One in three Britons will be living under tougher Covid-19 rules than the rest of the country tomorrow, despite data showing local lockdowns don't work in most places and that infection rates have actually risen.

From Saturday, two million residents in Liverpool, Warrington, Hartlepool and Middlesbrough will be banned from meeting people they don't live with indoors in a bid to curtail outbreaks there.

It will mean a total of 22.4million Brits will be living under some form of economically crippling and socially restricting local shutdown. Ministers have justified the measures by claiming they are the only way to stop a second national wave of the disease.

But data shows Covid-19 infections have doubled in the majority of areas in England that have been subject to long-term restrictions. In 11 out of 16 English cities and towns hit with lockdowns in the last nine weeks, the infection rate has risen at least two-fold and in some cases by more than 10 times.

In Bolton, Britain's current Covid-19 hotspot, there were 200 infections per 100,000 in the last seven days, up from 14 per 100,000 on July 31. In Wigan cases have risen from seven per 100,000 people to 102 in the same period.  

Luton is the only area in the country which has successfully managed to drive down cases far enough to break free from the shackles of a local lockdown - but even the Bedfordshire town could be slapped with restrictions once again because cases have started to rebound.

Scientists, MPs and local leaders say adherence to the rules is low because they have been too 'complex and confusing' to follow. In Middlesbrough, the mayor Andy Preston said he would 'defy the government' and that his town would 'not accept these measures' because there was no evidence they would work.  

Mr Khan responded saying: 'This is very dangerous. Please ignore him. The Government advice is to work from home if you can - scientists say doing so could save lives'

Mr Khan responded saying: 'This is very dangerous. Please ignore him. The Government advice is to work from home if you can - scientists say doing so could save lives'

The number of people getting infected with coronavirus has fallen in the last week, official data showed today.

An Office for National Statistics (ONS) report released today estimated there were 8,400 daily cases of the disease in England in the week ending September 24.

This marks a 12.5 per cent fall from the 9,600 infection thought to have been occurring every day the week before.

The ONS described its findings as 'limited evidence' transmission of the virus 'may be levelling off following steep increases during August and September'.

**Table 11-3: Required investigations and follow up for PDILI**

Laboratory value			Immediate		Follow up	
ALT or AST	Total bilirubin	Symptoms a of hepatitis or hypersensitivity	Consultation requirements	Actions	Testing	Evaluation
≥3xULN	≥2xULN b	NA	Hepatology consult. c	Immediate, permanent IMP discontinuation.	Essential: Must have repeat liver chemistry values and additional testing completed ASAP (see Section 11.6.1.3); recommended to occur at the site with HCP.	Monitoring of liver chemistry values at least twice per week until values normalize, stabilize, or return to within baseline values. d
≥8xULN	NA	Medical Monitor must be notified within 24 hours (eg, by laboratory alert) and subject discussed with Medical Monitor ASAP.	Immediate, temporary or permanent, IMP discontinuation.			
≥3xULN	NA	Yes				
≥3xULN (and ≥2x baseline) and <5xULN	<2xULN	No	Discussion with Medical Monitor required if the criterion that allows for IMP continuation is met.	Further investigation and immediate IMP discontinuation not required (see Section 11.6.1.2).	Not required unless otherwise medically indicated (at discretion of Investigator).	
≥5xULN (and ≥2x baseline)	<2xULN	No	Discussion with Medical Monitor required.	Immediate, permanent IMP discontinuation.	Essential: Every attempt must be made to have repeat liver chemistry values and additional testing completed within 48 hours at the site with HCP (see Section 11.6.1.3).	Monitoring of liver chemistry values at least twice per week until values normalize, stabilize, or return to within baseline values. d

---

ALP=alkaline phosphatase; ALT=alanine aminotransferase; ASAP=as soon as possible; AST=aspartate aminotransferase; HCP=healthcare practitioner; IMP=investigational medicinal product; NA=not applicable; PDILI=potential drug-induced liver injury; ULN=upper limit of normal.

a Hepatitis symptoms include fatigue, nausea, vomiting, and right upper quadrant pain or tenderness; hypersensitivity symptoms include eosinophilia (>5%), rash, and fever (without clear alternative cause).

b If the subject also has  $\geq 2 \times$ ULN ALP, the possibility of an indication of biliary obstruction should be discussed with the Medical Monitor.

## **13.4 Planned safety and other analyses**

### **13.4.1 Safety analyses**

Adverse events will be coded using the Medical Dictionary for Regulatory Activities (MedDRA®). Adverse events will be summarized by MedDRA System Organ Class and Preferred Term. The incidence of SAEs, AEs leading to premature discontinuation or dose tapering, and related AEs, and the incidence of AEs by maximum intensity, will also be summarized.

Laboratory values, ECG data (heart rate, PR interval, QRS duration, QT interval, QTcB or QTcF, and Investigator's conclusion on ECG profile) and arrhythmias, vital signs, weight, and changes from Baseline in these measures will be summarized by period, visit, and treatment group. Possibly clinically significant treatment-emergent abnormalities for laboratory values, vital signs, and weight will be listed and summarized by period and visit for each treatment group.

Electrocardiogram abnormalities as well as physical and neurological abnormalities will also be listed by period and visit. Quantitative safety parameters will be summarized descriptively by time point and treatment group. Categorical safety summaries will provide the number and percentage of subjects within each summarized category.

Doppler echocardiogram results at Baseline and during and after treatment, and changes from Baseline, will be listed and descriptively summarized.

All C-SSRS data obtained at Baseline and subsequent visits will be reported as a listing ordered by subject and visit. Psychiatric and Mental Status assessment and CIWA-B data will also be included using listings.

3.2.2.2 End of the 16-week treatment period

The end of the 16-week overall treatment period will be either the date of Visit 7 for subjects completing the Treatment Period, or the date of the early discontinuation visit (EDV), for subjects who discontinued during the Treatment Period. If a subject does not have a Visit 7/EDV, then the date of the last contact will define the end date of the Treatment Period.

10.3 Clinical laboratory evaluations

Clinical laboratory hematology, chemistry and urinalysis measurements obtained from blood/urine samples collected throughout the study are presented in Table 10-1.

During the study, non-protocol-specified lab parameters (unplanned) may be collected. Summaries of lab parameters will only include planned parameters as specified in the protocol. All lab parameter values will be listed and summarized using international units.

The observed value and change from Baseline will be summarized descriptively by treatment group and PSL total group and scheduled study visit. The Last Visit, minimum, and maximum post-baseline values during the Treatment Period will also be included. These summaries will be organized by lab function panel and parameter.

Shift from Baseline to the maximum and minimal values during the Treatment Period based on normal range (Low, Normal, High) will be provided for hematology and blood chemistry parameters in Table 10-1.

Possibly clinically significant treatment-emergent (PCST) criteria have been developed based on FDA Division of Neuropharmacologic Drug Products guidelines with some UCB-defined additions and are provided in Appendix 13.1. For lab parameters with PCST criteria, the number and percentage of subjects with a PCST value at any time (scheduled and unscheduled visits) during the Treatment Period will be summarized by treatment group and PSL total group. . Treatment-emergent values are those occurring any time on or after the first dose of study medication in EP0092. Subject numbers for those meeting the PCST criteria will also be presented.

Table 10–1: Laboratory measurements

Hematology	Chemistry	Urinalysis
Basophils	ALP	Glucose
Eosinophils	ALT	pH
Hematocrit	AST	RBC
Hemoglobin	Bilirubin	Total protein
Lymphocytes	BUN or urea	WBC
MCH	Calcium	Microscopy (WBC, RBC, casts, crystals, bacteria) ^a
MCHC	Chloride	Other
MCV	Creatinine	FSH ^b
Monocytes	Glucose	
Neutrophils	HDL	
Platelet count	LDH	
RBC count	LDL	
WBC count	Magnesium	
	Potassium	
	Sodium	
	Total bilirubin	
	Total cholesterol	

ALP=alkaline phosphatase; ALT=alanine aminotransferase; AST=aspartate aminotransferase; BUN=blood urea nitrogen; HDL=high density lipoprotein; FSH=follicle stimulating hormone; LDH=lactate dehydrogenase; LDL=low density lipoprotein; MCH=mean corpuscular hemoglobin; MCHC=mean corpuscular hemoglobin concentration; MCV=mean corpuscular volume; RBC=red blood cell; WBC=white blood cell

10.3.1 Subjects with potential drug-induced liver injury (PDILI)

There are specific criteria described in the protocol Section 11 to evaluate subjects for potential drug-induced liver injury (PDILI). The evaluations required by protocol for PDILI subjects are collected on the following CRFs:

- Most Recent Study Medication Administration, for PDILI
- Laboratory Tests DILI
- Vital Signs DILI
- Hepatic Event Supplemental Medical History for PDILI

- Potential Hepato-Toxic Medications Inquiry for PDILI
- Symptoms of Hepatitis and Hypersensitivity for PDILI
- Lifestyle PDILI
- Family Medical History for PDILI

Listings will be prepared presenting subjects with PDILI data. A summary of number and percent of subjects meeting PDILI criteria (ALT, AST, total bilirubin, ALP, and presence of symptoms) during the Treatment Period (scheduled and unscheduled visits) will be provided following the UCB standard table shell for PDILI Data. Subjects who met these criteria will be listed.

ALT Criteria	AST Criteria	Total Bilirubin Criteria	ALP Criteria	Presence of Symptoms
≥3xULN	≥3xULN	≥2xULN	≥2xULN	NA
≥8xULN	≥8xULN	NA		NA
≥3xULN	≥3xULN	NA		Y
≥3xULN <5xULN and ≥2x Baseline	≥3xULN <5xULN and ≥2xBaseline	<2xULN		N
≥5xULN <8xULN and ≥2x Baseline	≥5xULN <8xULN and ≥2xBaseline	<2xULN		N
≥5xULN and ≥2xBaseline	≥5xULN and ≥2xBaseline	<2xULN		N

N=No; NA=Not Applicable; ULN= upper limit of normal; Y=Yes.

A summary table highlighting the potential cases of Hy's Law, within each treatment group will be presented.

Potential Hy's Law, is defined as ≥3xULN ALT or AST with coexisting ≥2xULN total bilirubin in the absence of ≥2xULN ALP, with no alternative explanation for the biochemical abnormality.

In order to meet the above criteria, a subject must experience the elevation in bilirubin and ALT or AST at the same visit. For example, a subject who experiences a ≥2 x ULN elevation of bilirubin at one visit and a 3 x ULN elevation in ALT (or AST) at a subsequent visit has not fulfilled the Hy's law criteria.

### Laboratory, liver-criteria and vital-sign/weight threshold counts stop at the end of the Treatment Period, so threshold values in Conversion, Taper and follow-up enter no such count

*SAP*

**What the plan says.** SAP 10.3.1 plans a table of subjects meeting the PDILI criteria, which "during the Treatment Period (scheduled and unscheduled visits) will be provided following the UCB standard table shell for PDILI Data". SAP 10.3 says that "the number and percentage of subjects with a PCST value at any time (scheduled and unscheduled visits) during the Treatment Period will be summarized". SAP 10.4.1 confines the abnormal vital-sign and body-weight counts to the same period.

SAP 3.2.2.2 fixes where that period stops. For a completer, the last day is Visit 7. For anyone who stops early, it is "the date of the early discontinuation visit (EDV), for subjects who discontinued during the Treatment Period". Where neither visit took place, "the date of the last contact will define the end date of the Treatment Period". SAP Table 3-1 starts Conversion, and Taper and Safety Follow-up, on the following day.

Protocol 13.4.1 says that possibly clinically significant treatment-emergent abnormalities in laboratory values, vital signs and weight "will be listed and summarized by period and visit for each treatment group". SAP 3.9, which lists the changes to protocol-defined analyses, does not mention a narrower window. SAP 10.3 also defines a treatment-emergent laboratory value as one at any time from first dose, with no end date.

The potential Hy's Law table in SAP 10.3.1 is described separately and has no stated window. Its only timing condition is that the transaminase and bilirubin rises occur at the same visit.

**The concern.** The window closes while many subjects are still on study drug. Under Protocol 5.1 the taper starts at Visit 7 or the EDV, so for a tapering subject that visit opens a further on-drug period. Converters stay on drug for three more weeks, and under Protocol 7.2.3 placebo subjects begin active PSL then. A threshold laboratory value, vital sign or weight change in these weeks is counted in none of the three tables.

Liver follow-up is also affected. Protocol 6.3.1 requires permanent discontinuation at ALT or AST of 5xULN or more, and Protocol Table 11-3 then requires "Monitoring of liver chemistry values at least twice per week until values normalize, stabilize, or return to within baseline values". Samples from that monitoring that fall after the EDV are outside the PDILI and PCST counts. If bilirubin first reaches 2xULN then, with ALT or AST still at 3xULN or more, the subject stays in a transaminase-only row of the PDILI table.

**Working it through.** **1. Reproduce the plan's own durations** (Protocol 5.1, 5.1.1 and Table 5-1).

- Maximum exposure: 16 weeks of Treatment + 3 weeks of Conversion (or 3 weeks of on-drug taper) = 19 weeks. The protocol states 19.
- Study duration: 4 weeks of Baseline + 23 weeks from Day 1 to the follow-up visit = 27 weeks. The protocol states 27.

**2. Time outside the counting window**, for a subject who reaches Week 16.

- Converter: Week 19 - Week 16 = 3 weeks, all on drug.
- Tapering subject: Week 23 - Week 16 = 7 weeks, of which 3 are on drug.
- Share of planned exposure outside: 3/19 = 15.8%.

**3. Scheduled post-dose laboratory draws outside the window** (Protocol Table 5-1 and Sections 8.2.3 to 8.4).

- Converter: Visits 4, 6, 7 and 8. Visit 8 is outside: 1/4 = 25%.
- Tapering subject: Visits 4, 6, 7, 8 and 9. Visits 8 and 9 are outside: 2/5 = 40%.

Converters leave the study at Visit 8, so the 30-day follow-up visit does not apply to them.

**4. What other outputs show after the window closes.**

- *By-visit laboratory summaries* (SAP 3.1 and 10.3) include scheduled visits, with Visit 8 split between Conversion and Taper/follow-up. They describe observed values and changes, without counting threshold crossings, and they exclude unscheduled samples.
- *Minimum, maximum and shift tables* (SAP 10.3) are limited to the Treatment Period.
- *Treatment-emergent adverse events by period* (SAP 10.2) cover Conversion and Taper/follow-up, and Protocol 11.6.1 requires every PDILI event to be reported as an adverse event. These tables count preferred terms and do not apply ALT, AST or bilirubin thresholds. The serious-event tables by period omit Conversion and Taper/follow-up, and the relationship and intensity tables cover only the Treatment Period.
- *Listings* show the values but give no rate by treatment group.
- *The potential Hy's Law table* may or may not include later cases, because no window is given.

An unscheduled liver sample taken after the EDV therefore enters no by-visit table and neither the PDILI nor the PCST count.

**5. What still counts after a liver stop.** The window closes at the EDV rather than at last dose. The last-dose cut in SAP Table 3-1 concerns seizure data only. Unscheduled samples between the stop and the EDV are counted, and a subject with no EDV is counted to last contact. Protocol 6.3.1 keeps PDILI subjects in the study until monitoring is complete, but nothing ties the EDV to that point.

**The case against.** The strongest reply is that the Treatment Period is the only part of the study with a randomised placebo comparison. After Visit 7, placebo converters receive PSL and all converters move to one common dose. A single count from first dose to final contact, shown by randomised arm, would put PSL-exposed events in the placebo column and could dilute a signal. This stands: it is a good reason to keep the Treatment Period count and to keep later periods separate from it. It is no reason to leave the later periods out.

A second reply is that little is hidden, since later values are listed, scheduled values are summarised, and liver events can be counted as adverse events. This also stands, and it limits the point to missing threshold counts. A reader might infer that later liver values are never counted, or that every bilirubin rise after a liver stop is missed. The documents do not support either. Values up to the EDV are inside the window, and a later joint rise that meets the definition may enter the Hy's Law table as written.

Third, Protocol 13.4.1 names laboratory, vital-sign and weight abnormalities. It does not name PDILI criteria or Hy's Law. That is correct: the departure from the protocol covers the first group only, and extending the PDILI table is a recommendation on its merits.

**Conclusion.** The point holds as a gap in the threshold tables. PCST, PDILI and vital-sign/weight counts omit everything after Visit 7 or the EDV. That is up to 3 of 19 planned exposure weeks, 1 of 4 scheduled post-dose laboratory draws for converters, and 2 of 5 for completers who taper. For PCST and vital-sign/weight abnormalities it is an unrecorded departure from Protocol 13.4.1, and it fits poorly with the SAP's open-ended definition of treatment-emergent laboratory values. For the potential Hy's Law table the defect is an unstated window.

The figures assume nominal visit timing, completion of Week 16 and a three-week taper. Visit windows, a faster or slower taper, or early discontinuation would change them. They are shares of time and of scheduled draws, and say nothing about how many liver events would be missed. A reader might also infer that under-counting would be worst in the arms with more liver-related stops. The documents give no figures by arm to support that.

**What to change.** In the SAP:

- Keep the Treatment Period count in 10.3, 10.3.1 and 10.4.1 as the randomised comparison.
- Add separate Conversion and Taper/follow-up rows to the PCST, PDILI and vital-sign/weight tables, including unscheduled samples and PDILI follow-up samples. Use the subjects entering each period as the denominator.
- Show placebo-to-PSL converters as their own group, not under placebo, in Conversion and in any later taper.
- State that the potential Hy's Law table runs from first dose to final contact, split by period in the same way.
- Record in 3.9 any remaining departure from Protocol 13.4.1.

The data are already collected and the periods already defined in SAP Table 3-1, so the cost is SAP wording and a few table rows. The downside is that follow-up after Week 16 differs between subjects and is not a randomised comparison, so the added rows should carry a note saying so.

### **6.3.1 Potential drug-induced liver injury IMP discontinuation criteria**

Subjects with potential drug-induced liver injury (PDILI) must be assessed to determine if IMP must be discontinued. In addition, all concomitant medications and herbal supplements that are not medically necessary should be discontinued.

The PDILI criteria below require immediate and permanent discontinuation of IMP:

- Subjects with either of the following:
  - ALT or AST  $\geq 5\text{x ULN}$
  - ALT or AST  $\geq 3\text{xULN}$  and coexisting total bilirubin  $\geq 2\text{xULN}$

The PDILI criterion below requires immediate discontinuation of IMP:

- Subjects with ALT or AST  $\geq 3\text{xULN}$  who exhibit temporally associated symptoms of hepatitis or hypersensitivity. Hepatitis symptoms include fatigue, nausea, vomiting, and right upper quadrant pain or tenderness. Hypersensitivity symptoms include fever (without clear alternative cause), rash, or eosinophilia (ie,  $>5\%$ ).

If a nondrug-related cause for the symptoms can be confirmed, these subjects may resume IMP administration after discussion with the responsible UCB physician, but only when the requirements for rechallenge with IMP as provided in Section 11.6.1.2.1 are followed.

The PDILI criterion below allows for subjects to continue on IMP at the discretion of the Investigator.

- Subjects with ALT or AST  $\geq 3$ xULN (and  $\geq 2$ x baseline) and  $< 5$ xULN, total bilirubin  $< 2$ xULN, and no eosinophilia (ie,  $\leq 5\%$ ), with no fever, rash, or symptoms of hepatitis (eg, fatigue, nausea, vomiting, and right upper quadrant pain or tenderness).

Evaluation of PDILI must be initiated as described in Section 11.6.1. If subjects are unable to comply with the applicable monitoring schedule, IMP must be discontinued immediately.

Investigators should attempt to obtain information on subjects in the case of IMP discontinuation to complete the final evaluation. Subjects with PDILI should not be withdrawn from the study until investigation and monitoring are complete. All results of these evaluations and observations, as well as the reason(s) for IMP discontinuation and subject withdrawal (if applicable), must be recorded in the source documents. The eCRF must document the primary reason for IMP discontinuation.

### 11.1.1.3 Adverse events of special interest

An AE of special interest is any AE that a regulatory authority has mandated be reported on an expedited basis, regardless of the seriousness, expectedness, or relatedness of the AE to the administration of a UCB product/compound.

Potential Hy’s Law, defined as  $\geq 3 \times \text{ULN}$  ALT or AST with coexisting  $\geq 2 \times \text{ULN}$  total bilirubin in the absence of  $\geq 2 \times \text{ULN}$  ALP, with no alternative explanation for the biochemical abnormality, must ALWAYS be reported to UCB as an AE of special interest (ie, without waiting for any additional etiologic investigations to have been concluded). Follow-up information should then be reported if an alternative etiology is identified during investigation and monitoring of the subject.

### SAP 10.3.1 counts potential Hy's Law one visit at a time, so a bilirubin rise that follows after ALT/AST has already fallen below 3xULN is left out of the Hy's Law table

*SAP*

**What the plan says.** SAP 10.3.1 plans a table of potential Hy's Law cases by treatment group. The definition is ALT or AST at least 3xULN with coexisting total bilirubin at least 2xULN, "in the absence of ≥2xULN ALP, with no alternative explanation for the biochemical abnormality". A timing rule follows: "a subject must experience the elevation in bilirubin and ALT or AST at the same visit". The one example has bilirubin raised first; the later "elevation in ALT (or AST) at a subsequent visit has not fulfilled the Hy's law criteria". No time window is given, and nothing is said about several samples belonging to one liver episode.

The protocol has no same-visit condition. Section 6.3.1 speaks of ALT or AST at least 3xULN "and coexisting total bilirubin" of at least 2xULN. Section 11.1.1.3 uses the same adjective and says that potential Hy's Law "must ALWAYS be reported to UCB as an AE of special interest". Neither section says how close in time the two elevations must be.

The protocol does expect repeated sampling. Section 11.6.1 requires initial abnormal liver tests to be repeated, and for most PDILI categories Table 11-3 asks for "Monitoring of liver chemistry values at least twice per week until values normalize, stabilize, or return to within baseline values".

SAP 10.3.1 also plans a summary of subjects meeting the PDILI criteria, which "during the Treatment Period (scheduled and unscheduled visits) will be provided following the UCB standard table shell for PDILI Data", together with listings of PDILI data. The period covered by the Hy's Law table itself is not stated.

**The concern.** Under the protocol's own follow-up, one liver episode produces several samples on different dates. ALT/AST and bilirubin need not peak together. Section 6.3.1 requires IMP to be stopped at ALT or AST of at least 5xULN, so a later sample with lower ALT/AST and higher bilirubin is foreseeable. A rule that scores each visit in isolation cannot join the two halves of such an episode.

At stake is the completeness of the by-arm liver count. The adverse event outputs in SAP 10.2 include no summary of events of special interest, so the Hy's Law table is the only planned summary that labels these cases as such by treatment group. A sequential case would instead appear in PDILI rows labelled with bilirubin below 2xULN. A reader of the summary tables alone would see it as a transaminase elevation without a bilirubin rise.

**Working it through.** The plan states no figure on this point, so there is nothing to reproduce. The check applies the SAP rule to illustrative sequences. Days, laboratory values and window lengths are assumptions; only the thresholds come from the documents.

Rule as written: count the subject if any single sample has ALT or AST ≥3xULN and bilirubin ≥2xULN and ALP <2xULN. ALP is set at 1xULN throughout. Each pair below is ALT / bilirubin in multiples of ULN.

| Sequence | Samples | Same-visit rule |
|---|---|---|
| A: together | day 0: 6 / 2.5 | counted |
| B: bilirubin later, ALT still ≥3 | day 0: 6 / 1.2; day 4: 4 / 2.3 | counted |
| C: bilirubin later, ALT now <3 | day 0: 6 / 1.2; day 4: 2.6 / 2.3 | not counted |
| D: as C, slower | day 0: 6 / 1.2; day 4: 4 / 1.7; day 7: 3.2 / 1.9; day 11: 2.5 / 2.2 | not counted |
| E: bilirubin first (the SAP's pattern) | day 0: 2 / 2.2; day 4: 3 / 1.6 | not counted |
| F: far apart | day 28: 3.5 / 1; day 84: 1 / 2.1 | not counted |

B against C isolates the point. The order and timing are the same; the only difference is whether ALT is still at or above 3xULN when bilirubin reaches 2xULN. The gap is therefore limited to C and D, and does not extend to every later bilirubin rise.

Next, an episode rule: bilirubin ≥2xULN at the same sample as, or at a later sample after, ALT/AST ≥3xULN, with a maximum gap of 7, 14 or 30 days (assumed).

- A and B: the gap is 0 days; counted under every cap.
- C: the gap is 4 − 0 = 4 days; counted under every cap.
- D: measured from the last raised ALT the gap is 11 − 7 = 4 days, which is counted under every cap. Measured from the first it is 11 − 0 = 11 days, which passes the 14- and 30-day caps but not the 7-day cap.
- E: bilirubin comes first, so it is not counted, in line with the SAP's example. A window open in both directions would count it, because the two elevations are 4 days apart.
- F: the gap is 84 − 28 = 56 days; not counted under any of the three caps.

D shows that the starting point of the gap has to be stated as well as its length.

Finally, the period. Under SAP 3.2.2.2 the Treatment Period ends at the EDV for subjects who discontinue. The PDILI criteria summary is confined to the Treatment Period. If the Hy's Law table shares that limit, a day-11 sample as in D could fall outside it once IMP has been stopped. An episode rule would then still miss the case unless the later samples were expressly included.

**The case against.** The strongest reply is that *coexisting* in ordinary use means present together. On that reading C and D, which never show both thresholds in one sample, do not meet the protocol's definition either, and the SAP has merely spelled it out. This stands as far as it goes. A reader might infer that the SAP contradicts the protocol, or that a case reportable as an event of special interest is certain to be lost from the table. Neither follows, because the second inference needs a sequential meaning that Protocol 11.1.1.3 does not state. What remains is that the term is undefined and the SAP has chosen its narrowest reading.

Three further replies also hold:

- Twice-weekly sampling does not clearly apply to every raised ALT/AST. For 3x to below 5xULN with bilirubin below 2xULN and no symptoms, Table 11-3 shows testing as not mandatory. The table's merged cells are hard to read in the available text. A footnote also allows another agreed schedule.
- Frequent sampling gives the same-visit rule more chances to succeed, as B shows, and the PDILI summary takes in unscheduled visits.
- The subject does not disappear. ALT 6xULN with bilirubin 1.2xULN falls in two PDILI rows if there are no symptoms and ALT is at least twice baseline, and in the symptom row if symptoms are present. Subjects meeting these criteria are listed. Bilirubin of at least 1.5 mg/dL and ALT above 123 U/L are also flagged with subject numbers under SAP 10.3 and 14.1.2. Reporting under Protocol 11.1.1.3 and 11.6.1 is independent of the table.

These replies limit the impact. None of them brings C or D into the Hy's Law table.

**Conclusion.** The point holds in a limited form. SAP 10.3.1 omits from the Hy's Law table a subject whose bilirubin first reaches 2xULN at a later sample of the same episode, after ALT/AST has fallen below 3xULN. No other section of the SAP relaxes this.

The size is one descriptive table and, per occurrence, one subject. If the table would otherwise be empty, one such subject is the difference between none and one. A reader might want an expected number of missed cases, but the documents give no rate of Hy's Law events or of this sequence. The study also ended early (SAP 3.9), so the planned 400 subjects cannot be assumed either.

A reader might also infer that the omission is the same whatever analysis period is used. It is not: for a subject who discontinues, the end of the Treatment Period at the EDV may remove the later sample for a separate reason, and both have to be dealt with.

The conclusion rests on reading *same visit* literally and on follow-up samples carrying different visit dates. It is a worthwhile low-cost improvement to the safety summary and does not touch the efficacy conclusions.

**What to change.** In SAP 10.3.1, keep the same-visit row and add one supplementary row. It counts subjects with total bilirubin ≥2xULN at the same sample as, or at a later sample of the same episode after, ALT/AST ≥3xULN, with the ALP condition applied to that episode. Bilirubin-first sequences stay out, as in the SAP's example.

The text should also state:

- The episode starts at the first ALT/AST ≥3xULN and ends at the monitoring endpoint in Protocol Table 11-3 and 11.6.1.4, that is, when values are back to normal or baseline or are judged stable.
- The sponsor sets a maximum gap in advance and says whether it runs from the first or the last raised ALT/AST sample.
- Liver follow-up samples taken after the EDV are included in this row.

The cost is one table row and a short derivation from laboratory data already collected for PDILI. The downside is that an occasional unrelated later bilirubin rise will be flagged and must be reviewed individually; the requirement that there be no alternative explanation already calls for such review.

But, because the study is only based on a few hundred positive swabs, the Government-run body said it is too early to say the UK is out of the woods yet.

The ONS report today is the first to report a dip in infections in the last two months, after cases started to rocket in August when lockdown was fully lifted.

But it comes on the heels of a wave of statistics yesterday suggesting the UK's spike in transmission is finally starting to slow down.

There were 6,914 cases picked up through the Government's official testing programme yesterday - just 4.2 per cent higher than last Thursday. This was significant because cases had been almost doubling every week since late August.

More proof England's second wave IS slowing down? Official data show there are 8,400 new coronavirus cases per day down from 9,600 last week - but the UK's R rate has crept up to a possible 1.6 as 55 more deaths confirmed in early count

The number of people getting infected with coronavirus has fallen in the last week, official data shows - adding to a growing body of evidence suggesting the UK's crisis is slowing.

An Office for National Statistics (ONS) report released today estimated there were 8,400 daily cases of the disease in England in the week ending September 24. This marks a 12.5 per cent fall from the 9,600 infection thought to have been occurring every day the week before.  

sonos sonos One (Gen 2) - Voice Controlled Smart Speaker with Amazon Alexa Built-in - Black read more

The ONS described its findings as 'limited evidence' transmission of the virus 'may be levelling off following steep increases during August and September'. But, because the study is only based on

read more from dailymail.....

PREV Mother and father of former Manchester City academy player call for more mental ...
NEXT Troubled girl, 16, takes her own life on school grounds